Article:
88. Lundholm, M.; Schroder, M.; Nagaeva, O.; Baranov, V.; Widmark, A.; Mincheva-Nilsson, L.; Wikstrom, P. Prostate tumor-derived exosomes down-regulate NKG2D expression on natural killer cells and CD8+ T cells: Mechanism of immune evasion. PLoS ONE 2014, 9, e108925. [Google Scholar] [CrossRef] [PubMed]
  89. Mincheva-Nilsson, L.; Baranov, V. Cancer exosomes and NKG2D receptor-ligand interactions: Impairing NKG2D-mediated cytotoxicity and anti-tumour immune surveillance. Semin. Cancer Biol. 2014, 28, 24–30. [Google Scholar] [CrossRef] [PubMed]
  90. Eagle, R.A.; Jafferji, I.; Barrow, A.D. Beyond stressed self: Evidence for NKG2D ligand expression on healthy cells. Curr. Immunol. Rev. 2009, 5, 22–34. [Google Scholar] [CrossRef] [PubMed]
  91. Groh, V.; Bahram, S.; Bauer, S.; Herman, A.; Beauchamp, M.; Spies, T. Cell stress-regulated human major histocompatibility complex class I gene expressed in gastrointestinal epithelium. Proc. Natl. Acad. Sci. USA 1996, 93, 12445–12450. [Google Scholar] [CrossRef] [PubMed]
  92. Bilbao, J.R.; Martin-Pagola, A.; Perez De Nanclares, G.; Calvo, B.; Vitoria, J.C.; Vazquez, F.; Castano, L. HLA-DRB1 and mica in autoimmunity: Common associated alleles in autoimmune disorders. Ann. N. Y. Acad. Sci. 2003, 1005, 314–318. [Google Scholar] [CrossRef] [PubMed]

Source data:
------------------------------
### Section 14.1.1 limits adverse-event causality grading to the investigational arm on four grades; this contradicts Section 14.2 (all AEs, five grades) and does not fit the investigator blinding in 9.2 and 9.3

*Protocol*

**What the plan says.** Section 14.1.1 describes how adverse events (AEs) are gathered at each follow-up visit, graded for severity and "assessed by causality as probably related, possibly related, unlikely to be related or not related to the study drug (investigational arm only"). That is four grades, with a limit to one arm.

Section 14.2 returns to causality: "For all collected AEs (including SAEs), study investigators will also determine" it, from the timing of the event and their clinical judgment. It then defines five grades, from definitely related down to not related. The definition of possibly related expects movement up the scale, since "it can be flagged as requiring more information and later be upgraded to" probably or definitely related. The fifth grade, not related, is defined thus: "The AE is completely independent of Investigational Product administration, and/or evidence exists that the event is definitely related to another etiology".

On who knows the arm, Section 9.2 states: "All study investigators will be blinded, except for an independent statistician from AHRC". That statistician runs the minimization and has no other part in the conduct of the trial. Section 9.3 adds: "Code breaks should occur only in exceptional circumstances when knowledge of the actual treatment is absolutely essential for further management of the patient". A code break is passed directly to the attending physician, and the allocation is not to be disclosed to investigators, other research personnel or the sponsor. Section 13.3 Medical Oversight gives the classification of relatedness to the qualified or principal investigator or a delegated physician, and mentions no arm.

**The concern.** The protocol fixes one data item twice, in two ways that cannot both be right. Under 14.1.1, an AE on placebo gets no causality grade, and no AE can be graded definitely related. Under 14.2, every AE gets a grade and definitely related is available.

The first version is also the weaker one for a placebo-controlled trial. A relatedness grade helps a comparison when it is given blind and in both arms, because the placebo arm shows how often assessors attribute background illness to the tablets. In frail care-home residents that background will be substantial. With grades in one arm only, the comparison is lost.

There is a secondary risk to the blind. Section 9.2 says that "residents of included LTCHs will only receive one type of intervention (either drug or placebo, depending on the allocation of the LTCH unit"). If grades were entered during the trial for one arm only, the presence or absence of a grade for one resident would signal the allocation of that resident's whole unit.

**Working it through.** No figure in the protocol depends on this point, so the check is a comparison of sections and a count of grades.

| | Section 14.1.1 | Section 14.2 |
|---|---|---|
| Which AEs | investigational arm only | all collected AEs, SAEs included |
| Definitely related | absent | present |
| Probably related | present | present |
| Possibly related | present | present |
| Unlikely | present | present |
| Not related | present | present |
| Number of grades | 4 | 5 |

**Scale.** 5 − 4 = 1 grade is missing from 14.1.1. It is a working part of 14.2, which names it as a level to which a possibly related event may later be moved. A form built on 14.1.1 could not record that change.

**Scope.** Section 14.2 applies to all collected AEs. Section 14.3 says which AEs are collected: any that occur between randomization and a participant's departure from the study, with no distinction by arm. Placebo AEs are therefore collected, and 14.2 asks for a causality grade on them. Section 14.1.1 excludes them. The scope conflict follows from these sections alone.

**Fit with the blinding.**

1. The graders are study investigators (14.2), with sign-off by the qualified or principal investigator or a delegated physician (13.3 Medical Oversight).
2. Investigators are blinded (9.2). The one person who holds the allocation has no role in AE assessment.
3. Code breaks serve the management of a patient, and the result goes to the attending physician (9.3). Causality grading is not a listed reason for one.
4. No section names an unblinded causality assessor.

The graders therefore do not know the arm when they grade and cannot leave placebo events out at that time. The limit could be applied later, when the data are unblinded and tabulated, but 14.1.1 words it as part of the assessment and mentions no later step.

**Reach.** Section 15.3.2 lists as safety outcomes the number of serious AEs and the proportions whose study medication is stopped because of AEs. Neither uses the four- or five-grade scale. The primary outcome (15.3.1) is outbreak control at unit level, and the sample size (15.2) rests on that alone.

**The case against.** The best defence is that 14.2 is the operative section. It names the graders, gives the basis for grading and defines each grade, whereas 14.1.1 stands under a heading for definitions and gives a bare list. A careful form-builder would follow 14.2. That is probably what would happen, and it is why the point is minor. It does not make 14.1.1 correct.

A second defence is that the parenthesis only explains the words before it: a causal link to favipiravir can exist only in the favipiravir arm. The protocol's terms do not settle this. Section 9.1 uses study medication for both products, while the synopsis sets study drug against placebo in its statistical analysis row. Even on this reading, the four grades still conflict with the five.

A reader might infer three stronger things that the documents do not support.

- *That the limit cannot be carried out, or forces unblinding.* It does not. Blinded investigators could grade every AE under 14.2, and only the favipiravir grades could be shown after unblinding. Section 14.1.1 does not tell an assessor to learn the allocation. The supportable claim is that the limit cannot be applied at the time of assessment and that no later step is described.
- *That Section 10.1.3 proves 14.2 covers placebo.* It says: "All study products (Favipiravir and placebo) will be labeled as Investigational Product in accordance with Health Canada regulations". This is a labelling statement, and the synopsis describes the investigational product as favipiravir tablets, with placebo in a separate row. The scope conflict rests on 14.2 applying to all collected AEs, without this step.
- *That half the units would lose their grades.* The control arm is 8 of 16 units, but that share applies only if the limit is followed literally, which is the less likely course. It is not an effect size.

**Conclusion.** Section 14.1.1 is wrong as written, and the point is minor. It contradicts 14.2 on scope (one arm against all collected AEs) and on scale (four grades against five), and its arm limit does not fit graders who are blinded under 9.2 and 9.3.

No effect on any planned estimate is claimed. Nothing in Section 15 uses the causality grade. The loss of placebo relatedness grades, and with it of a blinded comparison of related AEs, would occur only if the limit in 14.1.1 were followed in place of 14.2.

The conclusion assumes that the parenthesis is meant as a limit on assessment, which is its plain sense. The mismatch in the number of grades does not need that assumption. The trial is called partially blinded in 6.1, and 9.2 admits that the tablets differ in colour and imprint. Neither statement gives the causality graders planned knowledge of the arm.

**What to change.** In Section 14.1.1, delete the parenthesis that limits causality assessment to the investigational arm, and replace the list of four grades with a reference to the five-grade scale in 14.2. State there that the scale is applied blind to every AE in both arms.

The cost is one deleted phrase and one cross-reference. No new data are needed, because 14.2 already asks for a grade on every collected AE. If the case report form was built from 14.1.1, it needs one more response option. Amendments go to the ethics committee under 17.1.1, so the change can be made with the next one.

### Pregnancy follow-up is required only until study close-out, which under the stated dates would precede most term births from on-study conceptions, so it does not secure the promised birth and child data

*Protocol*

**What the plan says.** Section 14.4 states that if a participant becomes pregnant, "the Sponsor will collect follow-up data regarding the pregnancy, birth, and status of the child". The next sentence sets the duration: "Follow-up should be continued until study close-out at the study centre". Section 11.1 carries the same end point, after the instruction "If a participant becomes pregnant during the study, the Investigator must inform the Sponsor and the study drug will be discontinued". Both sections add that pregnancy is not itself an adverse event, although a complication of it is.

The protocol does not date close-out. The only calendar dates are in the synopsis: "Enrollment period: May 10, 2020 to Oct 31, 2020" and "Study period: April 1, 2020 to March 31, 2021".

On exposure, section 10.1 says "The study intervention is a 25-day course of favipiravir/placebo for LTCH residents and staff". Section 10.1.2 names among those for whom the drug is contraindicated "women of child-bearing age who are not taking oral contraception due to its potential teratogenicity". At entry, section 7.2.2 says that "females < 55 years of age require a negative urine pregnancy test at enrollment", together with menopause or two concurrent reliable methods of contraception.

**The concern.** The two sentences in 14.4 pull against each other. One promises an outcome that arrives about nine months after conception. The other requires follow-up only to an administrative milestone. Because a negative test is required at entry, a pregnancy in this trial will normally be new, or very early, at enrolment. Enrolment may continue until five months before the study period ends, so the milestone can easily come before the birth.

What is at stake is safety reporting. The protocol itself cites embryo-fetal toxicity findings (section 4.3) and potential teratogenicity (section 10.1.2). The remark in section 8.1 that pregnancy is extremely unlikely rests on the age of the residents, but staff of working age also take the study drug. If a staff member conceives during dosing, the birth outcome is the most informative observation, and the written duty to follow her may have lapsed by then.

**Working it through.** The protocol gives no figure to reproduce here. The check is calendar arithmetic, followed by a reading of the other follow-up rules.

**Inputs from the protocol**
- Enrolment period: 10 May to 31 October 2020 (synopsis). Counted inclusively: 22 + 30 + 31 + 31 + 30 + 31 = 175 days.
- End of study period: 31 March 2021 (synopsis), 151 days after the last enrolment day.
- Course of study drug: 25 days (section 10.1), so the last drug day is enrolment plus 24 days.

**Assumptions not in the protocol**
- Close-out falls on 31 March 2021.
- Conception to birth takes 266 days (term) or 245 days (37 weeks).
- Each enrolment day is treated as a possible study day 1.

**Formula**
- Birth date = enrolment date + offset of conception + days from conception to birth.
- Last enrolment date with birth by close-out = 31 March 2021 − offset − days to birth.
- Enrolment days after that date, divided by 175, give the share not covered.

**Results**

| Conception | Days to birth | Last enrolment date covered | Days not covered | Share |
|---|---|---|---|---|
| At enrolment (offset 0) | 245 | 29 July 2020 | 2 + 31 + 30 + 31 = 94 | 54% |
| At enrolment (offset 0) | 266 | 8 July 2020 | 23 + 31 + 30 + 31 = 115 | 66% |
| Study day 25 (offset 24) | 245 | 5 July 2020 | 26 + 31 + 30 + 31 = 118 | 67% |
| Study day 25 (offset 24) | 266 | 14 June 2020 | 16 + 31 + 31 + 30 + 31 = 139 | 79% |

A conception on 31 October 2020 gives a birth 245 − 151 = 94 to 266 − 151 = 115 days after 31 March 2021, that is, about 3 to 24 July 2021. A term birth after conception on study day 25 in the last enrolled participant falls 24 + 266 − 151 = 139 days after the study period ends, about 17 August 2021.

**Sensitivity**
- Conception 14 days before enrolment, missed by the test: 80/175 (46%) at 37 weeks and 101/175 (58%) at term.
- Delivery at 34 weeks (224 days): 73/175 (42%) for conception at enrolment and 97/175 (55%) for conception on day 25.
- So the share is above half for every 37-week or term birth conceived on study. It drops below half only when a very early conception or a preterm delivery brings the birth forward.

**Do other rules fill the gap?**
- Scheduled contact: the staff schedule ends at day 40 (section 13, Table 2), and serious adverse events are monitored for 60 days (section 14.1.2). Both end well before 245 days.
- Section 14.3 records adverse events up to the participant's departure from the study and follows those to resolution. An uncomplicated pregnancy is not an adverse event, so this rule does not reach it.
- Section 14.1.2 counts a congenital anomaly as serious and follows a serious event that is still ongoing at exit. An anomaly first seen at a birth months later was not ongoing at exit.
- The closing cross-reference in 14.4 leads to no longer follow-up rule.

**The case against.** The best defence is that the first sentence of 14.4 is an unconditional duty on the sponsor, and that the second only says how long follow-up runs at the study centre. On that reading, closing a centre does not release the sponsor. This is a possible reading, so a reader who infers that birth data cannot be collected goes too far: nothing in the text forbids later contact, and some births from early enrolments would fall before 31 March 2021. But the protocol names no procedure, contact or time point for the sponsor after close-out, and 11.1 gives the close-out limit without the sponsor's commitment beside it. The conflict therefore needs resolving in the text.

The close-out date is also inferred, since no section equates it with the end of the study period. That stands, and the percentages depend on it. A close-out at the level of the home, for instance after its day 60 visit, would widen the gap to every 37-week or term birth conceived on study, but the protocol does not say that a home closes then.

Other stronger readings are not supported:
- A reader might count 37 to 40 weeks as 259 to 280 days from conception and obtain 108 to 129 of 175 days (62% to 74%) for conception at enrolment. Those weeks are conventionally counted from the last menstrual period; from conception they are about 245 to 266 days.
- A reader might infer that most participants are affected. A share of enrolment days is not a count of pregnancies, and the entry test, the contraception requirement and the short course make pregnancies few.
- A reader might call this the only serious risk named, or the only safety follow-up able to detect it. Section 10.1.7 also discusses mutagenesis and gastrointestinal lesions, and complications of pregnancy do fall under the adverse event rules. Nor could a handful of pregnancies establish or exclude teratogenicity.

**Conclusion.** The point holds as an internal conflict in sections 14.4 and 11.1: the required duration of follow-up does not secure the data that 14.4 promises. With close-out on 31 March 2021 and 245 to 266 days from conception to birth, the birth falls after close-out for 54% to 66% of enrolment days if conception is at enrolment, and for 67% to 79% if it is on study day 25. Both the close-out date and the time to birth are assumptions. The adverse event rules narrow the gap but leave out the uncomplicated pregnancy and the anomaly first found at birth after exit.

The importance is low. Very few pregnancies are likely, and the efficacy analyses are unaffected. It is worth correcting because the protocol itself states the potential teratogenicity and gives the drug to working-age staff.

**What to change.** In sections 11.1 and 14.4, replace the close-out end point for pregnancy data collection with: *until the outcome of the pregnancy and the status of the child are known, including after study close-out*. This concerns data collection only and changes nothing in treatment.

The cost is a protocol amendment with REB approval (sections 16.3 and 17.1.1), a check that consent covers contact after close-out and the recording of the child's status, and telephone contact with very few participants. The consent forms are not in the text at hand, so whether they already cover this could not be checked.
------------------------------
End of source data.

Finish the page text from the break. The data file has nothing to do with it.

93. Cho, W.K.; Jung, M.H.; Park, S.H.; Baek, I.C.; Choi, H.B.; Kim, T.G.; Suh, B.K. Association of mica alleles with autoimmune thyroid disease in korean children. Int. J. Endocrinol. 2012, 2012, 235680. [Google Scholar] [CrossRef] [PubMed]
  94. Glas, J.; Martin, K.; Brunnler, G.; Kopp, R.; Folwaczny, C.; Weiss, E.H.; Albert, E.D. MICA, MICB and C1_4_1 polymorphism in Crohn’s disease and ulcerative colitis. Tissue Antigens 2001, 58, 243–249. [Google Scholar] [CrossRef] [PubMed]